The figures shown are estimates of the costs to implement programs in Washington. The comparison group costs reflect either no treatment or treatment as usual, depending on how effect sizes were calculated in the meta-analysis. The cost range reported above reflects potential variation or uncertainty in the cost estimate; more detail can be found in our Technical Documentation.
Estimated Cumulative Net Benefits Over Time (Non-Discounted Dollars)
The graph above illustrates the estimated cumulative net benefits per-participant for the first fifty years beyond the initial investment in the program. We present these cash flows in non-discounted dollars to simplify the “break-even” point from a budgeting perspective. If the dollars are negative (bars below $0 line), the cumulative benefits do not outweigh the cost of the program up to that point in time. The program breaks even when the dollars reach $0. At this point, the total benefits to participants, taxpayers, and others, are equal to the cost of the program. If the dollars are above $0, the benefits of the program exceed the initial investment.

^WSIPP’s benefit-cost model does not monetize this outcome.

Meta-analysis is a statistical method to combine the results from separate studies on a program, policy, or topic in order to estimate its effect on an outcome. WSIPP systematically evaluates all credible evaluations we can locate on each topic. The outcomes measured are the types of program impacts that were measured in the research literature (for example, crime or educational attainment). Treatment N represents the total number of individuals or units in the treatment group across the included studies.

An effect size (ES) is a standard metric that summarizes the degree to which a program or policy affects a measured outcome. If the effect size is positive, the outcome increases. If the effect size is negative, the outcome decreases.

Adjusted effect sizes are used to calculate the benefits from our benefit cost model. WSIPP may adjust effect sizes based on methodological characteristics of the study. For example, we may adjust effect sizes when a study has a weak research design or when the program developer is involved in the research. The magnitude of these adjustments varies depending on the topic area.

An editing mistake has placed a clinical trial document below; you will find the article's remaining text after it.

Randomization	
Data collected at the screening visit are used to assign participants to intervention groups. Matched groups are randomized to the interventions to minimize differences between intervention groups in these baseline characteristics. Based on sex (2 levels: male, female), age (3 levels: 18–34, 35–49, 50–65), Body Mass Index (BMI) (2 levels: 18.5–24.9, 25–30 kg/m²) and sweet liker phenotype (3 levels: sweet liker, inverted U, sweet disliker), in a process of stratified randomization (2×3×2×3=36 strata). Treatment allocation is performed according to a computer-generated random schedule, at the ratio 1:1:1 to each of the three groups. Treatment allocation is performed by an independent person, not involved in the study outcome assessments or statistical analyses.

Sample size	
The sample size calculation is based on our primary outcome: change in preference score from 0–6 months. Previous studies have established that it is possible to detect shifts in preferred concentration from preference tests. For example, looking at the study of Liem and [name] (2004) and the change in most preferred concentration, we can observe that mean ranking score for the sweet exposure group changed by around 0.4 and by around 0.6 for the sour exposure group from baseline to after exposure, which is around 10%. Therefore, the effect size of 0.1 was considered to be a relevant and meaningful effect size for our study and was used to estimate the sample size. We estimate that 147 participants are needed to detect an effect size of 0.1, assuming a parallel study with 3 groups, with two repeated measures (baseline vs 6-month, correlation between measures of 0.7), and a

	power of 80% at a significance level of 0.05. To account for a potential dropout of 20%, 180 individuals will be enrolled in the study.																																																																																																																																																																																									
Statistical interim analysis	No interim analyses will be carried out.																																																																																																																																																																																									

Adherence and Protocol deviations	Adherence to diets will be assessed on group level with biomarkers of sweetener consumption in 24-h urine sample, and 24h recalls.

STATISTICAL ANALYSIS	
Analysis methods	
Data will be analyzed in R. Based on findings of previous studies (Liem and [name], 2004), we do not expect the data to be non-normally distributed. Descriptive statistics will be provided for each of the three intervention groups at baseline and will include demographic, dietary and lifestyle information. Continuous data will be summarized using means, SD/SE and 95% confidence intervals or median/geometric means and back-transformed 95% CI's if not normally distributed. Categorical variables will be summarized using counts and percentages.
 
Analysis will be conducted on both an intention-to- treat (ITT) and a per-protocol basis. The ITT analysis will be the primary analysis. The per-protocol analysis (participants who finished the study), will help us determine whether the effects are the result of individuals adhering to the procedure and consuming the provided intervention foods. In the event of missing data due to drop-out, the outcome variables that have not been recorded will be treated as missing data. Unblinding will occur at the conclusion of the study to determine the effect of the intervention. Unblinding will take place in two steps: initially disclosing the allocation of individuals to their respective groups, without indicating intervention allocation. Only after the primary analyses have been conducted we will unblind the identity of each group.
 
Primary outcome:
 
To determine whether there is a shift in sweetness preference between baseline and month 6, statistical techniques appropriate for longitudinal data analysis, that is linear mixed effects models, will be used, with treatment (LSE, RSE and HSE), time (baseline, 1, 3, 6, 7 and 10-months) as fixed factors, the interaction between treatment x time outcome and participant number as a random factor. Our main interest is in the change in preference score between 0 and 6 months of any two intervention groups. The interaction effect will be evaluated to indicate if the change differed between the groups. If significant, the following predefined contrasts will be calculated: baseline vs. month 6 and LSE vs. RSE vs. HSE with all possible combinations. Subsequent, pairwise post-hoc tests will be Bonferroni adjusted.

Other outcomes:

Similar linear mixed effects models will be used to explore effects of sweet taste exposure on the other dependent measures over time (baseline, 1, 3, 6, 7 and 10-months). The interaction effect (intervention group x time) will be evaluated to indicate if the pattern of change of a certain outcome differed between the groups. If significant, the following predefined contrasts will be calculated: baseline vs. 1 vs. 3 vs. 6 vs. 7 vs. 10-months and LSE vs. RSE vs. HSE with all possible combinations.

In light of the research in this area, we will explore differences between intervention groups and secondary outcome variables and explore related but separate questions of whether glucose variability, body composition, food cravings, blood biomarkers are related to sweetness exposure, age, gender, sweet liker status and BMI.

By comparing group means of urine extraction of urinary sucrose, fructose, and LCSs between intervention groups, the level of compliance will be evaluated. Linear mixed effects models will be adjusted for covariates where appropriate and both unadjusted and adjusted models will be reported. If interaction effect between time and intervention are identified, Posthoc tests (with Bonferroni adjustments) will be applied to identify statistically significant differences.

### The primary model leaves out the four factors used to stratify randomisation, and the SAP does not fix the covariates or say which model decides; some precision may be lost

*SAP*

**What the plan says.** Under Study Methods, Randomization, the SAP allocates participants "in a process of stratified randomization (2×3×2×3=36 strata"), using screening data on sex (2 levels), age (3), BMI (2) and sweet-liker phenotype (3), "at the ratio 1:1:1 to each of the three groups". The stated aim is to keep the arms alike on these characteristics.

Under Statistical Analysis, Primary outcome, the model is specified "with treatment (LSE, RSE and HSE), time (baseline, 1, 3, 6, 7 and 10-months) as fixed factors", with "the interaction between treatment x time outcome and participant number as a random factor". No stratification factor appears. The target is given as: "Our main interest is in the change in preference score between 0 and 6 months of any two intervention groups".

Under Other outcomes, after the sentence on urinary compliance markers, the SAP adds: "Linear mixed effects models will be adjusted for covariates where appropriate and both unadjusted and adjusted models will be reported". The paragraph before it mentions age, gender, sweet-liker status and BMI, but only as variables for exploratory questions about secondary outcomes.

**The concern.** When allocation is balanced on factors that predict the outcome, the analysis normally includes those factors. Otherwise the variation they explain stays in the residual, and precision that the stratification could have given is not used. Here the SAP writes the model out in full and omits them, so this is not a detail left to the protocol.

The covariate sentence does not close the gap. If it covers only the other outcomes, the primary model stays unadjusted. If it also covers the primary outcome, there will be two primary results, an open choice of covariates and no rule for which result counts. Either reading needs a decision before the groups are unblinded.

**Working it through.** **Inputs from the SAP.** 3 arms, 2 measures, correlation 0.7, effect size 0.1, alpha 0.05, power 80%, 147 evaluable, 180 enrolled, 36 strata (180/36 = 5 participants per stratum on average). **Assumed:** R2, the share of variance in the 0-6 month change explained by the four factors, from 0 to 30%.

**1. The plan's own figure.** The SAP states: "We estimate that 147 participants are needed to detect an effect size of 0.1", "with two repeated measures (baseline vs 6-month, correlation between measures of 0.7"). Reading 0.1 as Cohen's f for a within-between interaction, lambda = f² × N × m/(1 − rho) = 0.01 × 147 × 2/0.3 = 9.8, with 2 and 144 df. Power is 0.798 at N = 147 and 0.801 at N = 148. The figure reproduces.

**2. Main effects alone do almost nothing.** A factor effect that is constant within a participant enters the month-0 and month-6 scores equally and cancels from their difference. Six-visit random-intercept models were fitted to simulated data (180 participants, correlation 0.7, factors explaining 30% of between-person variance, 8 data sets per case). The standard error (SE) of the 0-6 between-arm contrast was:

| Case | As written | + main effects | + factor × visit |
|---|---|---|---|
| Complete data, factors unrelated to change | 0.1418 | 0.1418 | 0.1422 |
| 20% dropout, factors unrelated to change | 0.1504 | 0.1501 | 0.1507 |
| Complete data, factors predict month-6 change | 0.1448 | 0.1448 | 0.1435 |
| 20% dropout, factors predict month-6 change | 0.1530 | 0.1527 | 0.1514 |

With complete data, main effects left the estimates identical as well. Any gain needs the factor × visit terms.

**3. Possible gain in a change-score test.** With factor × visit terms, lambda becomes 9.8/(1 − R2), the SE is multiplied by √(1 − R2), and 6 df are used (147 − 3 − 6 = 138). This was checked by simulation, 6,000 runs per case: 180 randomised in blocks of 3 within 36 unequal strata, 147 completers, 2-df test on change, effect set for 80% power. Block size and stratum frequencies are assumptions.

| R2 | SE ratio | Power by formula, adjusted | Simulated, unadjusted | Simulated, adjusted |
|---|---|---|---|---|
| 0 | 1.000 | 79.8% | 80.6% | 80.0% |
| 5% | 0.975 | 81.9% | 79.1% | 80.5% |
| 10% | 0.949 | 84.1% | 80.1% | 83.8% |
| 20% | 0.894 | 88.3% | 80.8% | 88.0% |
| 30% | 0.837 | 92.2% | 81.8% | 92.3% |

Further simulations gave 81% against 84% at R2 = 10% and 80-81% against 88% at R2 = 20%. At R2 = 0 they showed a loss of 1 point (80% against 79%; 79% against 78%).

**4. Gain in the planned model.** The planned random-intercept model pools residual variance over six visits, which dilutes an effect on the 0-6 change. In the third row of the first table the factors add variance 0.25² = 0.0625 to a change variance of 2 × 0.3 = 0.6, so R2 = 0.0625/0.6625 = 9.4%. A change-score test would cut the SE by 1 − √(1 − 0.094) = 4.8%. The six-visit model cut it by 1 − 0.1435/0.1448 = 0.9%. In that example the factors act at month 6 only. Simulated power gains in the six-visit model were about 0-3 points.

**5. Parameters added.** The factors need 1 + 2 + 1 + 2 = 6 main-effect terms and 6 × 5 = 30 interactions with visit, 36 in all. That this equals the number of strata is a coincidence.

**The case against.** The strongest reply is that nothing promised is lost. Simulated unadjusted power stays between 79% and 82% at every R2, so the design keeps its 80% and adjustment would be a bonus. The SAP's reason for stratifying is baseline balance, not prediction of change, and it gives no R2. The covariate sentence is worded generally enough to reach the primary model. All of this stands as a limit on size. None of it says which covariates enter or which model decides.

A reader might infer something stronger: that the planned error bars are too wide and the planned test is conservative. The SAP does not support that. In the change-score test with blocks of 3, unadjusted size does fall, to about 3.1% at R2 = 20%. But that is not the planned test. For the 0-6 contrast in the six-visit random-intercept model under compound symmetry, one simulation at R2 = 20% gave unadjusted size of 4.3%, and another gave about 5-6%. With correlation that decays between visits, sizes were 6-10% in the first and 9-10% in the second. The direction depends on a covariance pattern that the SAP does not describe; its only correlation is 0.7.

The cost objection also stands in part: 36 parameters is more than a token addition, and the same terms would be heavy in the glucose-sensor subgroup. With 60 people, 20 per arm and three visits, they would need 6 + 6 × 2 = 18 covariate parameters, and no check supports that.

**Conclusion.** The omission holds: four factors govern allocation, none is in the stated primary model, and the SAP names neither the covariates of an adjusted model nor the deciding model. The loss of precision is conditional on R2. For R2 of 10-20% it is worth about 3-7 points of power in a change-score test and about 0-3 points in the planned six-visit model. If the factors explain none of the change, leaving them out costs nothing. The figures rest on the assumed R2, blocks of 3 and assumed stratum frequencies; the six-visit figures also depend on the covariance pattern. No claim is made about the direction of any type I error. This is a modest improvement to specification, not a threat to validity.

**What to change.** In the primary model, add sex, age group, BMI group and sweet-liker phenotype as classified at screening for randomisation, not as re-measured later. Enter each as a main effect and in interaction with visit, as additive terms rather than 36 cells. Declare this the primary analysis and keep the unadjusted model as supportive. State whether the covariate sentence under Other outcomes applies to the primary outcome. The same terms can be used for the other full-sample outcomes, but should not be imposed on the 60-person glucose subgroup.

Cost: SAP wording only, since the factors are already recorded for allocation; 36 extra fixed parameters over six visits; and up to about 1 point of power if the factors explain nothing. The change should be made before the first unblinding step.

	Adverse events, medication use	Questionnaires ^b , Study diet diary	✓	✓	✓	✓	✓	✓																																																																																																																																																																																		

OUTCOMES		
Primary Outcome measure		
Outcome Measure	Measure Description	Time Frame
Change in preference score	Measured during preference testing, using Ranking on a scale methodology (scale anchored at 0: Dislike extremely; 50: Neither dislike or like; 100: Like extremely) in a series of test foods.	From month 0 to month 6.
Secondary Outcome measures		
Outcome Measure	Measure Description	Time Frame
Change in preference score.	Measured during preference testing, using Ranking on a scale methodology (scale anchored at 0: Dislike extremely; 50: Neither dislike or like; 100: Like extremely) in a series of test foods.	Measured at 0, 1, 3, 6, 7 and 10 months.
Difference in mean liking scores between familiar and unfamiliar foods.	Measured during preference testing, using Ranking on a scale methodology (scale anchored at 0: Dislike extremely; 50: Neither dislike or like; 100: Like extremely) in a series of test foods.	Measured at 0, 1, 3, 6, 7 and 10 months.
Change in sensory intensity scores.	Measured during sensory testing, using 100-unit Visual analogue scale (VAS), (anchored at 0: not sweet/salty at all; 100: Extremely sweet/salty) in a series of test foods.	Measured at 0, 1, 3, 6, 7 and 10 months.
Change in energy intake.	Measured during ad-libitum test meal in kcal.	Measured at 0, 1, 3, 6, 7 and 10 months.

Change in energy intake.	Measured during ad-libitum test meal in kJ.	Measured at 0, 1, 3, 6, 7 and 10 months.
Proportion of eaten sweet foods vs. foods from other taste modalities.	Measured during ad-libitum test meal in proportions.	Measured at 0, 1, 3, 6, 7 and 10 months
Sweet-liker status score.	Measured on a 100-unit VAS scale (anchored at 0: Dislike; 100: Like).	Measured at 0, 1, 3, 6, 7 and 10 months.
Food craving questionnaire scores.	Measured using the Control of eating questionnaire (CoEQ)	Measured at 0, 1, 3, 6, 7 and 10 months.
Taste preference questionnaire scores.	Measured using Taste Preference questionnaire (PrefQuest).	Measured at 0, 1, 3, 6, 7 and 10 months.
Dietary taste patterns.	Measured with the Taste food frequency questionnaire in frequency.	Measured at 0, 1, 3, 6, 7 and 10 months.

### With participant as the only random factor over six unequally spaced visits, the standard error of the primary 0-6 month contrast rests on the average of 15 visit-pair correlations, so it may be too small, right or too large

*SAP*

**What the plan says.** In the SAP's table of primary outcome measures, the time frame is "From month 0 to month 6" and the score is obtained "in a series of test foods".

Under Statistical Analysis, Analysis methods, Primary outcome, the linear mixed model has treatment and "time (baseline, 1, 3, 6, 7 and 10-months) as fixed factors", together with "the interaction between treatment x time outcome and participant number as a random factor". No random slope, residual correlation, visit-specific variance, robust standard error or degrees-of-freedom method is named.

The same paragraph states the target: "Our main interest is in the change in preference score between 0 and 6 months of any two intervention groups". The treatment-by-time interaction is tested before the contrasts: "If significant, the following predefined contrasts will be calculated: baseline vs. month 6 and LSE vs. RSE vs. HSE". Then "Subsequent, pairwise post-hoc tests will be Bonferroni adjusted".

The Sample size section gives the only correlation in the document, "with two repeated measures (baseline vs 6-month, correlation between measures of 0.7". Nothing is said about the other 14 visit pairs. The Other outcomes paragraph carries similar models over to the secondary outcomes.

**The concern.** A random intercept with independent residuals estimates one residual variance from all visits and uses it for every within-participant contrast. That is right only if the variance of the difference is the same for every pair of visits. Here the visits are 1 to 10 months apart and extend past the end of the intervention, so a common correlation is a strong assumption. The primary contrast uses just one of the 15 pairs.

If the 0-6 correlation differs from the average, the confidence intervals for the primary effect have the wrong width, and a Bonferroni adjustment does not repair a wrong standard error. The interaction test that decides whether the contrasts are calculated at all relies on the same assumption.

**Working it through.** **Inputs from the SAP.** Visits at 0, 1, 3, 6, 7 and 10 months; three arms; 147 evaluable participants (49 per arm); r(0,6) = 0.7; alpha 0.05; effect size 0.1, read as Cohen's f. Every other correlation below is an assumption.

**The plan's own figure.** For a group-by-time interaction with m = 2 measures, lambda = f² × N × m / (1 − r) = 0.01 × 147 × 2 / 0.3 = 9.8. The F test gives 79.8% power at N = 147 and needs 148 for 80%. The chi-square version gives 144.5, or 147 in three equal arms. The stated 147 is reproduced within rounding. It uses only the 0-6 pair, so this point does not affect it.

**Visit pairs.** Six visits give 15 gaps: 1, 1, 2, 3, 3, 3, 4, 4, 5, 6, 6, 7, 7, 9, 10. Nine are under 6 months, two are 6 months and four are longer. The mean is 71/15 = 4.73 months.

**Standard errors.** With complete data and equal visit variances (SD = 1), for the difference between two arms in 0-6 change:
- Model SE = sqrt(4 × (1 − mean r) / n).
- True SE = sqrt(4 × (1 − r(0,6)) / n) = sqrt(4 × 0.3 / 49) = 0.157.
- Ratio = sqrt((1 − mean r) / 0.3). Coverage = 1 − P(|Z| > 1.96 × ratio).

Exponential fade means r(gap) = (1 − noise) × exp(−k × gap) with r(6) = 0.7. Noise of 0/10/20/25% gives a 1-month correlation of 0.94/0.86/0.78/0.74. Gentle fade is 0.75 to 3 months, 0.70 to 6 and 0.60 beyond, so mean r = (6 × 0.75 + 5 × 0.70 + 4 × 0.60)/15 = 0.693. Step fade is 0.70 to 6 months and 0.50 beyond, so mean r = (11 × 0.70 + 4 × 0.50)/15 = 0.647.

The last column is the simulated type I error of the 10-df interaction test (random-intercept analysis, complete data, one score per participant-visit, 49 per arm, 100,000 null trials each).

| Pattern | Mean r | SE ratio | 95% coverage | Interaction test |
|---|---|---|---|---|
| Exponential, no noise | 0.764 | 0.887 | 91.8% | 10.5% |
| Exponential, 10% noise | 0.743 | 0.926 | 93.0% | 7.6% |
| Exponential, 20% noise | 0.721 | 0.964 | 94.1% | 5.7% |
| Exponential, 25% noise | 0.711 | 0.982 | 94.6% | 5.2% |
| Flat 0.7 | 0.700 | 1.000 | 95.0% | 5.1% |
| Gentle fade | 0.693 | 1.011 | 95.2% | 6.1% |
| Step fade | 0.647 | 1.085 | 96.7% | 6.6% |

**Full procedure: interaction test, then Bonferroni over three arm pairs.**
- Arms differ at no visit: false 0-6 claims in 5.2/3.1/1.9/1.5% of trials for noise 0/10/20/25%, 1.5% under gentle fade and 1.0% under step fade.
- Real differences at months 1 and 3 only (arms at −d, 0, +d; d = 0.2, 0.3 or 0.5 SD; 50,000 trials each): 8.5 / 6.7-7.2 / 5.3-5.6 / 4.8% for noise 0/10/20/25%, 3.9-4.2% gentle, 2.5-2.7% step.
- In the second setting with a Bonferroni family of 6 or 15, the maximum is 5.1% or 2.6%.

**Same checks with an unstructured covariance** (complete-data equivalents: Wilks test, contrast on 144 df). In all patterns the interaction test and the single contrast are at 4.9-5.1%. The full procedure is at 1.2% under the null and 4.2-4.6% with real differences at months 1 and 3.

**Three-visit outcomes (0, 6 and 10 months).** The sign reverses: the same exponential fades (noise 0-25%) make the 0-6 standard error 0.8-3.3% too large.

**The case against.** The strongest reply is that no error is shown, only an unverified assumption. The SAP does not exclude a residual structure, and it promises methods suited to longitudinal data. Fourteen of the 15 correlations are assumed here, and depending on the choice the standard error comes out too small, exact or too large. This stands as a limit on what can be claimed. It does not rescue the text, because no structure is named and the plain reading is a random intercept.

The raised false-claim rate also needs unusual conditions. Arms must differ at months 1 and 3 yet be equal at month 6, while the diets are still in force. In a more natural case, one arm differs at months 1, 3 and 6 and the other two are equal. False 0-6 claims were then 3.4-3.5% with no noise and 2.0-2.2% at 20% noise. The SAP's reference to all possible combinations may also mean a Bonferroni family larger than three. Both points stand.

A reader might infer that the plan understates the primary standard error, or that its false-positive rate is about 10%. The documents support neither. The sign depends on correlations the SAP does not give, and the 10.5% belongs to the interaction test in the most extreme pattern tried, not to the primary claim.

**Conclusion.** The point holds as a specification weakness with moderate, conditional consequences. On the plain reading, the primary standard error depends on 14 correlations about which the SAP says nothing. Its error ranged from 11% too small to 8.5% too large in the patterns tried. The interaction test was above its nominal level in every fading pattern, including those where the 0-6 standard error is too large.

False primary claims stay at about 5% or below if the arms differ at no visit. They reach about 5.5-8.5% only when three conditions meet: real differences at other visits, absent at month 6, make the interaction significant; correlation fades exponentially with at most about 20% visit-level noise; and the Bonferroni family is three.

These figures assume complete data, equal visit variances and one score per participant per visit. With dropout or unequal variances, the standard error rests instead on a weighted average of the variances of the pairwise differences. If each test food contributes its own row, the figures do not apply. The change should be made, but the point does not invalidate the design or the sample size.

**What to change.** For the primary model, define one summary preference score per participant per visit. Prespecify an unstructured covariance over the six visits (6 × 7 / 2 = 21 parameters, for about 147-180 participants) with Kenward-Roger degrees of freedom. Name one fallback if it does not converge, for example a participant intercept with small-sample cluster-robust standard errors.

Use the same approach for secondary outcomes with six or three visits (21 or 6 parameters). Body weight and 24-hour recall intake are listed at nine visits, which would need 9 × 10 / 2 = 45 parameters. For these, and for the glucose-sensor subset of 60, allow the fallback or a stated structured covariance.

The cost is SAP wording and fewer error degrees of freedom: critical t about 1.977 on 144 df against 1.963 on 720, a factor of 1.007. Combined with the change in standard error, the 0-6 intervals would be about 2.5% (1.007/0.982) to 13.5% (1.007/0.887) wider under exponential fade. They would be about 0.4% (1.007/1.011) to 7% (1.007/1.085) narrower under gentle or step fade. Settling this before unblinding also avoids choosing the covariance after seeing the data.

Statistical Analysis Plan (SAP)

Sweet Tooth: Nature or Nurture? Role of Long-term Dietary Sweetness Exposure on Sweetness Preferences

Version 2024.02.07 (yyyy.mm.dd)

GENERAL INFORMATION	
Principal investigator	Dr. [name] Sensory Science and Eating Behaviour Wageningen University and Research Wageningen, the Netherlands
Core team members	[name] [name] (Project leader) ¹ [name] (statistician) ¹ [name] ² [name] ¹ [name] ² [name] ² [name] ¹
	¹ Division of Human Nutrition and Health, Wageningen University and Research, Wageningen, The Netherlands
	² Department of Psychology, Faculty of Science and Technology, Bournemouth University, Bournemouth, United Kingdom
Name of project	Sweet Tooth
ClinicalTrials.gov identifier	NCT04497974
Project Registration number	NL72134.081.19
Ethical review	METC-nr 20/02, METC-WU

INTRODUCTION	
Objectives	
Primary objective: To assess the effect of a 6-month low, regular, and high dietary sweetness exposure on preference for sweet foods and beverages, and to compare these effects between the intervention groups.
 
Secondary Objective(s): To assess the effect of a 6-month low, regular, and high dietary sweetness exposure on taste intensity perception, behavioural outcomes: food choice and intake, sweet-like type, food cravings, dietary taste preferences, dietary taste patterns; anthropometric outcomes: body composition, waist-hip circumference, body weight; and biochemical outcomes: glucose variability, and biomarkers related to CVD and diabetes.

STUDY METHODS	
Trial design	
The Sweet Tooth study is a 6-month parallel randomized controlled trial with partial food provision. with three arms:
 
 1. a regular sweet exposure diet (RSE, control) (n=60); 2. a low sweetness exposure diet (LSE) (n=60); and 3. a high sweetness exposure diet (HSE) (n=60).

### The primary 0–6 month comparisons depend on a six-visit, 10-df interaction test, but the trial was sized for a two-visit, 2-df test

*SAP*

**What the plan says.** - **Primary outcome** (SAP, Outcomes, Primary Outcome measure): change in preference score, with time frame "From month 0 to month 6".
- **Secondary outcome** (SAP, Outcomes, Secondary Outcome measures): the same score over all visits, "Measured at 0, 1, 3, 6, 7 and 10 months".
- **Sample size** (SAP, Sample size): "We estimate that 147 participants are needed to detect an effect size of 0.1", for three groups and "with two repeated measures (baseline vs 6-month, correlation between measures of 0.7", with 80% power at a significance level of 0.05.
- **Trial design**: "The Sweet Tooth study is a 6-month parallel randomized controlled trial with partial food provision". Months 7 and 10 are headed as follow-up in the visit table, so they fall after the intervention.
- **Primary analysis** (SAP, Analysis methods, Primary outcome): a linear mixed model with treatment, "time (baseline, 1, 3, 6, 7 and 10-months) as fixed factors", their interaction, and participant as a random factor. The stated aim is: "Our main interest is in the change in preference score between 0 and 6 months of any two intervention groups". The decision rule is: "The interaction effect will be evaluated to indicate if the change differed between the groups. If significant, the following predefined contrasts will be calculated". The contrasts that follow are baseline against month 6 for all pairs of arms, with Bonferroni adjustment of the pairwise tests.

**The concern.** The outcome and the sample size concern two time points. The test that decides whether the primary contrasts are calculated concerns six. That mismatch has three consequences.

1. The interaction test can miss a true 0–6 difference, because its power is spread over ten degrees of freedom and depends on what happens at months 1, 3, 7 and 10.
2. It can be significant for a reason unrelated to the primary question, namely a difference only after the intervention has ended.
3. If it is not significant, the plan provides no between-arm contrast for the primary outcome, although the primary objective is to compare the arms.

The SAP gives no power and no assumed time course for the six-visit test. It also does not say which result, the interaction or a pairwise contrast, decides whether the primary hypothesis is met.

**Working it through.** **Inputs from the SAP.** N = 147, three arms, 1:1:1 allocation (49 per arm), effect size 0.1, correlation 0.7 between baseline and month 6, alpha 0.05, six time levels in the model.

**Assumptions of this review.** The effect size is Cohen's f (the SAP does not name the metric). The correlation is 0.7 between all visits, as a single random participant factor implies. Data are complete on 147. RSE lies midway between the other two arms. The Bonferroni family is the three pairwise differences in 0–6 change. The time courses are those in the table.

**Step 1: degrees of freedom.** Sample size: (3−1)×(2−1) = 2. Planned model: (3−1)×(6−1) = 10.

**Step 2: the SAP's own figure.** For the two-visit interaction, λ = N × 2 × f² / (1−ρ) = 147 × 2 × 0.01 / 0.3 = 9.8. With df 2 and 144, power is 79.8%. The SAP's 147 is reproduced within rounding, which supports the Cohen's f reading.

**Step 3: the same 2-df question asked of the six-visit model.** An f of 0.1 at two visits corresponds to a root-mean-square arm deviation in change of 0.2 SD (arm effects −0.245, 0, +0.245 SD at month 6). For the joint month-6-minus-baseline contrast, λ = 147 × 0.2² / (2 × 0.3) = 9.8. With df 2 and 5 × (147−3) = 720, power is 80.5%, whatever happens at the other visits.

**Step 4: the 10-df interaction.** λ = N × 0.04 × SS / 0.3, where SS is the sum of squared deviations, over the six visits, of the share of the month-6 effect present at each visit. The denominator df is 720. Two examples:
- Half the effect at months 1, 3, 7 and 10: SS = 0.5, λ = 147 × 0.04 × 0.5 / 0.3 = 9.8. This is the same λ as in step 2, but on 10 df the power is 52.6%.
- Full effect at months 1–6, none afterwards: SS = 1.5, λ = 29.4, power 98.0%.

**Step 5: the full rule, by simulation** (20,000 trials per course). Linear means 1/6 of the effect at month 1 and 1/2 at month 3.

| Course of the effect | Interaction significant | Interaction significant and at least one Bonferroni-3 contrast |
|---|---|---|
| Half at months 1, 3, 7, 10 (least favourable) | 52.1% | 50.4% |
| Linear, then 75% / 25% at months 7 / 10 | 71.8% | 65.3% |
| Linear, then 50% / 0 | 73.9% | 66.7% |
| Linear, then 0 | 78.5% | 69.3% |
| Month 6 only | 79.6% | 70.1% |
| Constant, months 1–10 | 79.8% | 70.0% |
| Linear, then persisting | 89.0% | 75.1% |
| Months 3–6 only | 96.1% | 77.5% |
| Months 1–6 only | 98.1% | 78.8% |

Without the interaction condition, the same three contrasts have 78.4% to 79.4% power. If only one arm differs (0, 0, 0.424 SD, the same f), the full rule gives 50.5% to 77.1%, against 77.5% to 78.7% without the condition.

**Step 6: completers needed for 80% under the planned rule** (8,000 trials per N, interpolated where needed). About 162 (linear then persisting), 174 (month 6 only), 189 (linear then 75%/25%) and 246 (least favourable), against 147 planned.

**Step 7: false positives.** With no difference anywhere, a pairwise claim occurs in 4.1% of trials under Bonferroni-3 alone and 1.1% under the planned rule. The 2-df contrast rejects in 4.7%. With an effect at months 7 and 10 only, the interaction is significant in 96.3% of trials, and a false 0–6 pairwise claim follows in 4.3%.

WSIPP may also adjust the second ES measurement. Research shows the magnitude of some effect sizes decrease over time. For those effect sizes, we estimate outcome-based adjustments which we apply between the first time ES is estimated and the second time ES is estimated. We also report the unadjusted effect size to show the effect sizes before any adjustments have been made. More details about these adjustments can be found in our Technical Documentation.

Meta-Analysis of Program Effects
Outcomes measured No. of effect sizes Treatment N Adjusted effect sizes (ES) and standard errors (SE) used in the benefit-cost analysis Unadjusted effect size (random effects model)
First time ES is estimated Second time ES is estimated
ES SE Age ES SE Age ES p-value
Externalizing behavior symptoms 1 90 -0.296 0.132 7 -0.141 0.090 10 -0.296 0.025
K-12 grade repetition 1 66 0.000 0.164 14 0.000 0.164 14 0.000 1.000
K-12 special education 1 66 0.000 0.164 14 0.000 0.164 14 0.000 1.000
Preschool test scores^ 3 185 0.286 0.183 5 n/a n/a n/a 0.286 0.119
Test scores 5 295 0.096 0.079 6 0.038 0.087 17 0.096 0.229

Citations Used in the Meta-Analysis

Baker, A.J.L., C.S. Piotrkowski, J. Brooks-Gunn. (1999). The Home Instruction Program for Preschool Youngsters (HIPPY). Future of Children, 9,116-133

Eldering, L., & Vedder, P. (1999). The Dutch experience with the home intervention program for preschool youngsters (HIPPY). Effective Early Education: Cross-Cultural Perspectives. New York: Falmer.

Kagitcibasi, C., Sunar, D., & Bekman, S. (2001). Long-term effects of early intervention: Turkish low-income mothers and children. Journal of Applied Developmental Psychology, 22(4), 333-361.

For more information on the methods
used please see our Technical Documentation.
360.664.9800
institute@wsipp.wa.gov